Home | News    Monday 1 August 2011

Sudan denies making concessions on oil transit fees


July 31, 2011 (KHARTOUM) – The Sudanese government on Sunday denied statements made by a senior official in South Sudan yesterday in which he claimed that Khartoum withdrew the rate of $22.8 per barrel it proposed on oil coming through its pipelines from its Southern neighbor.

The landlocked Republic of South Sudan (RSS) called the fee put forward by Khartoum as "daylight robbery" and threatened to seek other venues for exporting its oil.

Pagan Amum, minister of Peace and chief negotiator of RSS, said that in talks with Sudan in Addis Ababa it was agreed that the fee of $22.5 would be dropped and pricing in accordance with international norms would be used.

"This discussion brought to an end the attempt to impose discriminatory surcharges by the government of Khartoum, who announced they would impose $22.8 per barrel. They have withdrawn officially this position," Amum said.

"We will be paying pipeline fees...and also we will be paying transit fees that are within the international practices and standards," he added.

But the government sponsored Sudanese Media Center (SMC) website quoted state minister of finance and head of Khartoum’s delegation for economic negotiations Al-Fatih Ali al-Sideeg as saying that no such understanding was reached on transit fees and that discussions did not even tackle the issue of renting pipelines saying that the latter is to be determined by the oil ministry and RSS.

The Sudanese deputy governor of the Central bank Badr al-Deen Abbas also described Amum’s remarks as "incorrect". The pro-government al-Rayaam newspaper quoted unnamed sources as saying that the economic talks with RSS in Ethiopia have collapsed.

The sources said that RSS refused proposals tabled by head of African Union (AU) panel Thabo Mbeki and stuck to its position on fees charged for using Sudan’s pipelines.

Sudan already built in the transit fees into the budget and estimated that it will generate $2.6 billion annually at the rate of $22.5 per barrel the South exports.

South Sudan became an independent state earlier this month following its citizens’ overwhelming vote in favor of secession from the North last January. Both sides however, have failed to resolve a wide array of issues that could prove toxic in their future relationship.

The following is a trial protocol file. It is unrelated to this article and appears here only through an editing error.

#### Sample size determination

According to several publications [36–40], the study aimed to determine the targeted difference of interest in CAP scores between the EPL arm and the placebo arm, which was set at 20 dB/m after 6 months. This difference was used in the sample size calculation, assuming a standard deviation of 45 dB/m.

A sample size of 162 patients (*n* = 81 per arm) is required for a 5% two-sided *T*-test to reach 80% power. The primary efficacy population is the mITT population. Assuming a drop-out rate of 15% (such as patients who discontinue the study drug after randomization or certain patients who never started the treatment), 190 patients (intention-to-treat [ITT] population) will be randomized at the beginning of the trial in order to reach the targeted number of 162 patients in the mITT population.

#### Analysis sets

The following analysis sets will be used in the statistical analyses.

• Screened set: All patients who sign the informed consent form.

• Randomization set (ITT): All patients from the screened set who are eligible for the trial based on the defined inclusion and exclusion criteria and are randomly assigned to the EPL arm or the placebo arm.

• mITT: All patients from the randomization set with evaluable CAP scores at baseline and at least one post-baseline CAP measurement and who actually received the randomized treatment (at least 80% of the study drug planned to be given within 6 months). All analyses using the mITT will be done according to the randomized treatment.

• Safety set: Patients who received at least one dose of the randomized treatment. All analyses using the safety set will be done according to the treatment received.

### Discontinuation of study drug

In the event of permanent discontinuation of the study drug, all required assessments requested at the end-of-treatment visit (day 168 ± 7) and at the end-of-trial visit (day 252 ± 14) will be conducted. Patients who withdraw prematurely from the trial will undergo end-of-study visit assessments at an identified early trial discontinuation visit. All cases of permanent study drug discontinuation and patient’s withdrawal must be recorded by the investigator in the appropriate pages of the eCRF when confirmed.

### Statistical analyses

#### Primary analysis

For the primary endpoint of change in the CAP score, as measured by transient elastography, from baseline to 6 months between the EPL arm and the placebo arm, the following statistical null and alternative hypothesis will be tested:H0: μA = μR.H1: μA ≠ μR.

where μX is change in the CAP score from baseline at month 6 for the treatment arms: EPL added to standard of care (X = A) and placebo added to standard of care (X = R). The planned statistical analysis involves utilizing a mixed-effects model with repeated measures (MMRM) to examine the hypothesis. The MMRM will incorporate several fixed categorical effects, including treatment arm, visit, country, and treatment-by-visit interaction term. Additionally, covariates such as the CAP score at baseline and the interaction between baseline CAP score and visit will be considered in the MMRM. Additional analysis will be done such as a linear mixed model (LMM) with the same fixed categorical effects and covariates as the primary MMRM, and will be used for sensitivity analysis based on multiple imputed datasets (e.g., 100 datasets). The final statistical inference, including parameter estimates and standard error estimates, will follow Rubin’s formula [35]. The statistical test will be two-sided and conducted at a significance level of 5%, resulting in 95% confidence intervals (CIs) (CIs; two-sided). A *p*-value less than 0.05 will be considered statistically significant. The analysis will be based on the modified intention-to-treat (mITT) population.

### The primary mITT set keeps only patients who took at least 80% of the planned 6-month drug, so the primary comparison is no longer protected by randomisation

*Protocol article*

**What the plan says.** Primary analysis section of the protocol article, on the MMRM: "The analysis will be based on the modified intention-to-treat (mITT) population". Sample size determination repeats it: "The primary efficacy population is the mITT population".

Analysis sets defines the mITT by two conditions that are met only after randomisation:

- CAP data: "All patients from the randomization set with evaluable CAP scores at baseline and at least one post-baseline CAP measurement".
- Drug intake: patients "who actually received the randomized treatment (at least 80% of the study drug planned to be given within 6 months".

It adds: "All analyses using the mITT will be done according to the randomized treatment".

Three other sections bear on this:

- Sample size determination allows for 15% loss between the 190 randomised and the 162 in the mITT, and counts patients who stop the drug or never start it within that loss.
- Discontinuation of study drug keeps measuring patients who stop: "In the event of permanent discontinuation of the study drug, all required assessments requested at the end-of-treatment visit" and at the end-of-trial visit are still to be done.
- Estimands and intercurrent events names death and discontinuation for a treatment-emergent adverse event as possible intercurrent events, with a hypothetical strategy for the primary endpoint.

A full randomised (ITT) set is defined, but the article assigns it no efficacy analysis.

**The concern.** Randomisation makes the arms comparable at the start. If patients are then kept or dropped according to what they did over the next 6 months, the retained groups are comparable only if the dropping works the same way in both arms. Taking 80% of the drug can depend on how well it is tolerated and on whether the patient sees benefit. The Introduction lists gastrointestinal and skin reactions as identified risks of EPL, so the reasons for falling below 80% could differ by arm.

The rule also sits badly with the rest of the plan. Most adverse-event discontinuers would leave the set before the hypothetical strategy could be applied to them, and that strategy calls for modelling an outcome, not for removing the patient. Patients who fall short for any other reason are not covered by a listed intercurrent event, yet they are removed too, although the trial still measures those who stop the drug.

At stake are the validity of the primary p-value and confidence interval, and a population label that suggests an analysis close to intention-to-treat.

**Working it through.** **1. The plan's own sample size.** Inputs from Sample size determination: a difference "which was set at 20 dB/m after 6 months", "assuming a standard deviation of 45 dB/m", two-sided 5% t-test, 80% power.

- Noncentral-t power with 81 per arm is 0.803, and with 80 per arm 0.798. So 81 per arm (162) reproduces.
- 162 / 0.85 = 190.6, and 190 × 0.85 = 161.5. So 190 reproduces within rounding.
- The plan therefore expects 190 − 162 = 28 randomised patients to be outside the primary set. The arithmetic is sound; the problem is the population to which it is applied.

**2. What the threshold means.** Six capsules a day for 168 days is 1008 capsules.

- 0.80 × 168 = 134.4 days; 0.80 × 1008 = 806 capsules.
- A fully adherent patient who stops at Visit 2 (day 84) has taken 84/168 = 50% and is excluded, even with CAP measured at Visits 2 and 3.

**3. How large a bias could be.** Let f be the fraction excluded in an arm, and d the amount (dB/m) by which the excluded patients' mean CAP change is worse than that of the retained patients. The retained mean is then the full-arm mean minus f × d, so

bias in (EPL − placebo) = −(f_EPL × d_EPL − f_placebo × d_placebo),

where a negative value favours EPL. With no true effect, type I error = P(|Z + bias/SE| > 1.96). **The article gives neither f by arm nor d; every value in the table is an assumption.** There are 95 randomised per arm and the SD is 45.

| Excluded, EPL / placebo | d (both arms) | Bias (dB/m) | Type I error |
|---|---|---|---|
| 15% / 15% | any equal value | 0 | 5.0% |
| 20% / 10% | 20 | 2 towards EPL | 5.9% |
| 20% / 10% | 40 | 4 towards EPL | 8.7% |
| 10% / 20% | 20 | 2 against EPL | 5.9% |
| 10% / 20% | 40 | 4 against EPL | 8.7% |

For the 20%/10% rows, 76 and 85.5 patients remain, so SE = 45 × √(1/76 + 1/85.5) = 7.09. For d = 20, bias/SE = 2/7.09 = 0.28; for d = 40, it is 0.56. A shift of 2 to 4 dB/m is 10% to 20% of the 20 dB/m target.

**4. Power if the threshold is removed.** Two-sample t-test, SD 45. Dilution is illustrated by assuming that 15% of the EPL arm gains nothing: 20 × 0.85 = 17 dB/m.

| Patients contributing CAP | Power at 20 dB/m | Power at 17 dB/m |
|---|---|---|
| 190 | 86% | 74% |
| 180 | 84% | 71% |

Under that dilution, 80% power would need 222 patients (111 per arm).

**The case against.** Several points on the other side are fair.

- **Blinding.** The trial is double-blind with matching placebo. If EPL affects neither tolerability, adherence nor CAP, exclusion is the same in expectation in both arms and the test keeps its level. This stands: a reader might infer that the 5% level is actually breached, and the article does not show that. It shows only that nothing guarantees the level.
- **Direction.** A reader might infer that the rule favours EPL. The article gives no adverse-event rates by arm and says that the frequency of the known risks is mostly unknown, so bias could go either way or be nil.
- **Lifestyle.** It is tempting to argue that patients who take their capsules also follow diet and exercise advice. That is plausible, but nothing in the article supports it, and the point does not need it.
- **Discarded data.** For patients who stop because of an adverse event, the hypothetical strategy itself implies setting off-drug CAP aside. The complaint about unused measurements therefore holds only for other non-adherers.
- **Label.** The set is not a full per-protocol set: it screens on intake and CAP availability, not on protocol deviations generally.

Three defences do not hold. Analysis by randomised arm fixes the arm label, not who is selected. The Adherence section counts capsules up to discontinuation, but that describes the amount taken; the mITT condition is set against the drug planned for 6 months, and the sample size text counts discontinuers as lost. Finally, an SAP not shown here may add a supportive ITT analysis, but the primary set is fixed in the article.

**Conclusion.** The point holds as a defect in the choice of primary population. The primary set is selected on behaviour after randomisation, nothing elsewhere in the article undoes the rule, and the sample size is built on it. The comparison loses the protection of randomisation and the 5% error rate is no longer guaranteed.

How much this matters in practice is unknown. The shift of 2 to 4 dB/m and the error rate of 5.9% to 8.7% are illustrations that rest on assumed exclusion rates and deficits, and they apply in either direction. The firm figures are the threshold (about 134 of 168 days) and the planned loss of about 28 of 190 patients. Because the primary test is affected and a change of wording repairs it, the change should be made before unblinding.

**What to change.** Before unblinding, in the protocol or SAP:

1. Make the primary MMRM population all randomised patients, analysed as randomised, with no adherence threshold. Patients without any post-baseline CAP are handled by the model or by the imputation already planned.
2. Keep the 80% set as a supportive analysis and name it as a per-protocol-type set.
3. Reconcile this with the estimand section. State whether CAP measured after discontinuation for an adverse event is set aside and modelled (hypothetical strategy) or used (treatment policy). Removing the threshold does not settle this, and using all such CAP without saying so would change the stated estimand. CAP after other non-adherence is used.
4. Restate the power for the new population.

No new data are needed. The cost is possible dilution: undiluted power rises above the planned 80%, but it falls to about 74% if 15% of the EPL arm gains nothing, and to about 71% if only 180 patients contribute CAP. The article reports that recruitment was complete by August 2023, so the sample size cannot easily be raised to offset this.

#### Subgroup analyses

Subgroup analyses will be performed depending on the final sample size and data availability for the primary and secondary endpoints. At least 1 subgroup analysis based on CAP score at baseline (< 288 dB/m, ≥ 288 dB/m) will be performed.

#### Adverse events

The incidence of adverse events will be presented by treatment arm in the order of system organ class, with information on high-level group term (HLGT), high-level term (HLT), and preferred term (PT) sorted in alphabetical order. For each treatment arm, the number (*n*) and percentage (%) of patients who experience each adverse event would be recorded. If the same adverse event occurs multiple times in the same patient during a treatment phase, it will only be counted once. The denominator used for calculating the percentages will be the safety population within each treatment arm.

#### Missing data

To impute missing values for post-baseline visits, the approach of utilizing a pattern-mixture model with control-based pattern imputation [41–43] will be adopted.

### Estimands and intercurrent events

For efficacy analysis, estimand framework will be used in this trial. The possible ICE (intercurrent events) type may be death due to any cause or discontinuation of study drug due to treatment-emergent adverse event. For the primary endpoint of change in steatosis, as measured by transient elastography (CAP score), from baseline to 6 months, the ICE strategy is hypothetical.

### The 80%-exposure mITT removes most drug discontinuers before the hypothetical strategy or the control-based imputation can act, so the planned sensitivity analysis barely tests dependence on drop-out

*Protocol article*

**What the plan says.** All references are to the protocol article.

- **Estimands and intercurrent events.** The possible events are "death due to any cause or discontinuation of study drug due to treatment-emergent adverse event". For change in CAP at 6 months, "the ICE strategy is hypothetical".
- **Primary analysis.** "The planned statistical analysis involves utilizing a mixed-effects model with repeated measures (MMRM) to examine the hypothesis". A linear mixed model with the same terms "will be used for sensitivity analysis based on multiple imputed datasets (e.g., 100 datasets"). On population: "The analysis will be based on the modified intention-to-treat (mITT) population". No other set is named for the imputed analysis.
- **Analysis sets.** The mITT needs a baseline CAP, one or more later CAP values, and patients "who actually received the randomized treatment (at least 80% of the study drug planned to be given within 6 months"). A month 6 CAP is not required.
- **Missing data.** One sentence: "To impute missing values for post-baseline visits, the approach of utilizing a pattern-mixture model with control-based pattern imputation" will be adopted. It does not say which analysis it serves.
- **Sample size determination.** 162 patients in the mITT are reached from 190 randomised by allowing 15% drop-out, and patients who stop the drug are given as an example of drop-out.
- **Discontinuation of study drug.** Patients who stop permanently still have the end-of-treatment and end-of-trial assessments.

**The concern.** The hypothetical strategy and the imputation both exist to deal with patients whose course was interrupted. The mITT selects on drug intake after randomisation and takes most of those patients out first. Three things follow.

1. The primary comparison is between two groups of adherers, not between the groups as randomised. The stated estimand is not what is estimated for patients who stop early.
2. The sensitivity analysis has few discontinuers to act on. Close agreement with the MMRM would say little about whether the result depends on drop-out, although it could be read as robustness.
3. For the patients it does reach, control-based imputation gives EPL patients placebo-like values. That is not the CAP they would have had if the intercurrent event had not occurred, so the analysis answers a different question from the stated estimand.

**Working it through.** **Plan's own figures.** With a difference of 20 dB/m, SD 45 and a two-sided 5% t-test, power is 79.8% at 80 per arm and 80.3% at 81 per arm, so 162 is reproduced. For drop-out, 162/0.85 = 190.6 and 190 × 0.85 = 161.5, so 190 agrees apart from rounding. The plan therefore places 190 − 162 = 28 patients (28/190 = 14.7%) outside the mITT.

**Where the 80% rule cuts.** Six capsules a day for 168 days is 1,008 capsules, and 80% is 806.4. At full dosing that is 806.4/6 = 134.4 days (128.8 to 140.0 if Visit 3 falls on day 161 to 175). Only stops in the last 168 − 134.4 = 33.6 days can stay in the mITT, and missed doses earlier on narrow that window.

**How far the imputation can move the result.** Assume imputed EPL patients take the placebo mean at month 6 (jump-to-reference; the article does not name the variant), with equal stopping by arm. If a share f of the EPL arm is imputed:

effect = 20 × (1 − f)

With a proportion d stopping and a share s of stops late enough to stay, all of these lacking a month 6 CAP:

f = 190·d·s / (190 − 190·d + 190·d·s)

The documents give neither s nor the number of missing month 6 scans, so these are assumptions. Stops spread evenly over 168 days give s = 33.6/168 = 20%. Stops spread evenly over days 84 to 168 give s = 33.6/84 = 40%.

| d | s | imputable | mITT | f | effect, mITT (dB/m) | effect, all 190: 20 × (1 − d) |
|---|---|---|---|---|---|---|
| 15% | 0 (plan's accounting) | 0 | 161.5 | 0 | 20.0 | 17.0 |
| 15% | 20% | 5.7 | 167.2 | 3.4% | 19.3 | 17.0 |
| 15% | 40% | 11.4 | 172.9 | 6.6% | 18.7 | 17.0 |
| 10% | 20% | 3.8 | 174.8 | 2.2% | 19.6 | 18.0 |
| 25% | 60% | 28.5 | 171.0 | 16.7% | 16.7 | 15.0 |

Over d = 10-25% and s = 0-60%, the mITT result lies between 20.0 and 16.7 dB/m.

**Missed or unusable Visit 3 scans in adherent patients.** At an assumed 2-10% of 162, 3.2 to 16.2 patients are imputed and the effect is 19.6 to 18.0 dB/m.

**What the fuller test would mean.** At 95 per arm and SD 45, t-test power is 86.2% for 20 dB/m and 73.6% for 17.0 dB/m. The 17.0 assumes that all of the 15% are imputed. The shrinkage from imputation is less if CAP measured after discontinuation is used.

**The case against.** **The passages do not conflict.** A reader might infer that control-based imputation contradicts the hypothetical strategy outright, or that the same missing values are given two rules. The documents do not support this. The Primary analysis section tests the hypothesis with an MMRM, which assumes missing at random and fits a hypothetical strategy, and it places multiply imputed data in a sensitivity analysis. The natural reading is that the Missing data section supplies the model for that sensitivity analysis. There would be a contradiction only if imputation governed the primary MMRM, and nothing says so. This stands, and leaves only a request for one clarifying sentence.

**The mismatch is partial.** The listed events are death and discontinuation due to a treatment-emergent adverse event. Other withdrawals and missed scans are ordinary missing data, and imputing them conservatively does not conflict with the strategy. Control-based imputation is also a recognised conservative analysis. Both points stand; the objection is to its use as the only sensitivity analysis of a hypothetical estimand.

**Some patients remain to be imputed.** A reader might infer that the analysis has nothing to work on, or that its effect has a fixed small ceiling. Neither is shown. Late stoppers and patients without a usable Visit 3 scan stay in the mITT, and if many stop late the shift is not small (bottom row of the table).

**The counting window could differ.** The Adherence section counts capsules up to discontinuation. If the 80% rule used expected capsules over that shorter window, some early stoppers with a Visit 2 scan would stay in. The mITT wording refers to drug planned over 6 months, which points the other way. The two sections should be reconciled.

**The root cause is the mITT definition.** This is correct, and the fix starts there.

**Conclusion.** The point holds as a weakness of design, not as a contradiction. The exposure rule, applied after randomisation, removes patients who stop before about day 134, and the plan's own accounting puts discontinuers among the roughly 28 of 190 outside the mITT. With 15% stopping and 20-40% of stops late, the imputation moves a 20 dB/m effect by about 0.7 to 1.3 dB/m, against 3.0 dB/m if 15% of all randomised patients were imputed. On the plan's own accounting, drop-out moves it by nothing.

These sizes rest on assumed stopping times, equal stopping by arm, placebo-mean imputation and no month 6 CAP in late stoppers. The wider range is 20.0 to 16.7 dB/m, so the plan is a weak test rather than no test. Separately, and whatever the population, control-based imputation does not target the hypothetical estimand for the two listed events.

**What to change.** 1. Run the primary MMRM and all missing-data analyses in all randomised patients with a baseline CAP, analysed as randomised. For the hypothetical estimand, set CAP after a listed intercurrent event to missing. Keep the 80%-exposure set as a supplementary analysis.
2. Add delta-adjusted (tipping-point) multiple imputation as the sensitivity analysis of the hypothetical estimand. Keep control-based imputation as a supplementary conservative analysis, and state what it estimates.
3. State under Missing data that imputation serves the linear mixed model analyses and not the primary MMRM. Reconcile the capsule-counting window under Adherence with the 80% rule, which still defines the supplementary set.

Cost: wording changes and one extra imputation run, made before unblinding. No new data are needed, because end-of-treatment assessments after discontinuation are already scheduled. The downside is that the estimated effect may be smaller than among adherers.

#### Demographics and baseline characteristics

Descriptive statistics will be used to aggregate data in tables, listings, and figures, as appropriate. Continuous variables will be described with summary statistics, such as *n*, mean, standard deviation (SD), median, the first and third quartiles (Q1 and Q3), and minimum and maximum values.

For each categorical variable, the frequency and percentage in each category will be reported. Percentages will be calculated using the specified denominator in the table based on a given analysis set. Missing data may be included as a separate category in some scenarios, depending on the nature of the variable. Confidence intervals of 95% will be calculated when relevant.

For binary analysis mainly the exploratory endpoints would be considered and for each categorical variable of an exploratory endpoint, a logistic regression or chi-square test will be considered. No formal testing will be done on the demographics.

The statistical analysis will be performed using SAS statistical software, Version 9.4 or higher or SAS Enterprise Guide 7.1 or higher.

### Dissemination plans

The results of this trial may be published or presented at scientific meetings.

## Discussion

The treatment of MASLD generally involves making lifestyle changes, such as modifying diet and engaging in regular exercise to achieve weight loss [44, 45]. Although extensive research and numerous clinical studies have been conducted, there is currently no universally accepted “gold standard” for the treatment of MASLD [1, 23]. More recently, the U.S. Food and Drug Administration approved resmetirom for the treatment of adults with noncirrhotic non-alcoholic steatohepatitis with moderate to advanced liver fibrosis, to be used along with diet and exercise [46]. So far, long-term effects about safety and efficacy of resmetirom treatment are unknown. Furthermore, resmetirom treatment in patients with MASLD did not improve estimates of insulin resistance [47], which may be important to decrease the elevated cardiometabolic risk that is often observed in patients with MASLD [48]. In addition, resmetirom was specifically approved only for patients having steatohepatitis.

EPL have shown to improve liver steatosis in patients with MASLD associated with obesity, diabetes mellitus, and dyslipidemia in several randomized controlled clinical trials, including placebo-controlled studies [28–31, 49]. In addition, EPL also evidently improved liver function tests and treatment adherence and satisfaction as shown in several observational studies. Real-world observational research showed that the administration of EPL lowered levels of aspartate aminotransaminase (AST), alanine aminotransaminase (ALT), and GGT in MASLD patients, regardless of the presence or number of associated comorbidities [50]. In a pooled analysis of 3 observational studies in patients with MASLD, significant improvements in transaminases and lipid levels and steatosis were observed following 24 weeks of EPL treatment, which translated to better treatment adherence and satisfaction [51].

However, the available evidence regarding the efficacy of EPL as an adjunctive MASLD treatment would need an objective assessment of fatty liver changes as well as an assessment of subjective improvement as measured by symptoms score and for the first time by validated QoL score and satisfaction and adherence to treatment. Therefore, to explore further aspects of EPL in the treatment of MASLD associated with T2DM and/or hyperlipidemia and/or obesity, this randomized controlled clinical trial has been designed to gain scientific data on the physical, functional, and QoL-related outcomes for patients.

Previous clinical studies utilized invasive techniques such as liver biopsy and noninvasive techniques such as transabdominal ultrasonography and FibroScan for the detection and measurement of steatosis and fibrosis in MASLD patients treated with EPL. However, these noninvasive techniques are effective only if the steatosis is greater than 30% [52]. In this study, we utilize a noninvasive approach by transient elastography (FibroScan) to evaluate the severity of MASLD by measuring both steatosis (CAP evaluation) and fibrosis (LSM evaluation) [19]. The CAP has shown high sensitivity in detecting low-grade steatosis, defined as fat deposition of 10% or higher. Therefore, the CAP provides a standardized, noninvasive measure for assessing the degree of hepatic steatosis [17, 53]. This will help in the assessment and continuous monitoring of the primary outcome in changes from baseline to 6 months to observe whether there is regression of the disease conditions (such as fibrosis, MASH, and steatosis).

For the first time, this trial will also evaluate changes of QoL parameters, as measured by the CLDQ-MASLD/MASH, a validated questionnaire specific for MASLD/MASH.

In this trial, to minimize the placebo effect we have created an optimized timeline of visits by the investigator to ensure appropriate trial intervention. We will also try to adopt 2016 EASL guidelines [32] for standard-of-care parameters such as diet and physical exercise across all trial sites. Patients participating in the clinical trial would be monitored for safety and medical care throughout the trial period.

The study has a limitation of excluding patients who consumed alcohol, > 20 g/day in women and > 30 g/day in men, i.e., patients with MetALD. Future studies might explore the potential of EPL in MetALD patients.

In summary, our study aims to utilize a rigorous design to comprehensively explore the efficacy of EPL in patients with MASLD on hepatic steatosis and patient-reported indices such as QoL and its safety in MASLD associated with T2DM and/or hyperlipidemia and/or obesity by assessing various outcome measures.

In particular the oil-rich nation could not agree with Sudan on how much fees should be assessed for exporting crude through its pipelines.


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  • 1 August 2011 07:55, by Mi diit

    i knew that the news rushed back to juba by pagan amum was not the correct one. amum always thinks of news he can carry so that he is welcome to juba as a hero. but we need the truth and facts before before we should praise someone for the job well done.

    the real negotiations should continue.

    repondre message

    • 1 August 2011 11:03, by LOVER OF ORGANISMS

      Dear Mii,

      Pagan might be true or false in his statement.
      Khartoum gov’t is like a kind of snake with that uses both ends. when one has been blocked then it uses the other. We have all seen this for several times where they could agree on some thing but once back to Khartoum, they say no.
      If you read about the history of the CPA, you will find that when Bashir accept a point in Kenya, he will deny it once in Khartoum. Not only this but also several negotiation held in Adis where foreign delegation reports some thing being reached but Khartoum says No.
      We know them now and i believe, with time they will agree on what Pagan has reported.

      repondre message

  • 1 August 2011 08:41, by Nhomlawda

    Pagan Amum needs to learn from his mistakes of rushing to media without clear and concrete support to his proclamations. Pagan should always wait till a final document is signed before briefing media.

    Pagan and Dr. Lual saga should serve as a lesson to Pagan Amum in the way he interacts with media.

    Media will destroy his creditability if he is not careful.

    repondre message

    • 1 August 2011 10:08, by mayom kuirdit

      It might be true that Khartoum denies the agreement whereas it is true that Pagan Amum is now known for rushing any unconsolidated agreement or news into the media. This kind of behaviour was good in the past six years or more to give hope for the desperate citizens in the hands of Khartoum regime nevertheless, we are now in the Republic of South Sudan, a country hope for democracy, peace and equality for all. It is not bad Mr. Pagan to tell us what has been agreed but there are discrepancies between your statement and that of your negotiating team members to make it worse. Give us a clear statement in the future which has an absolute base to avoid losing your reputation in the long run.Long live to RSS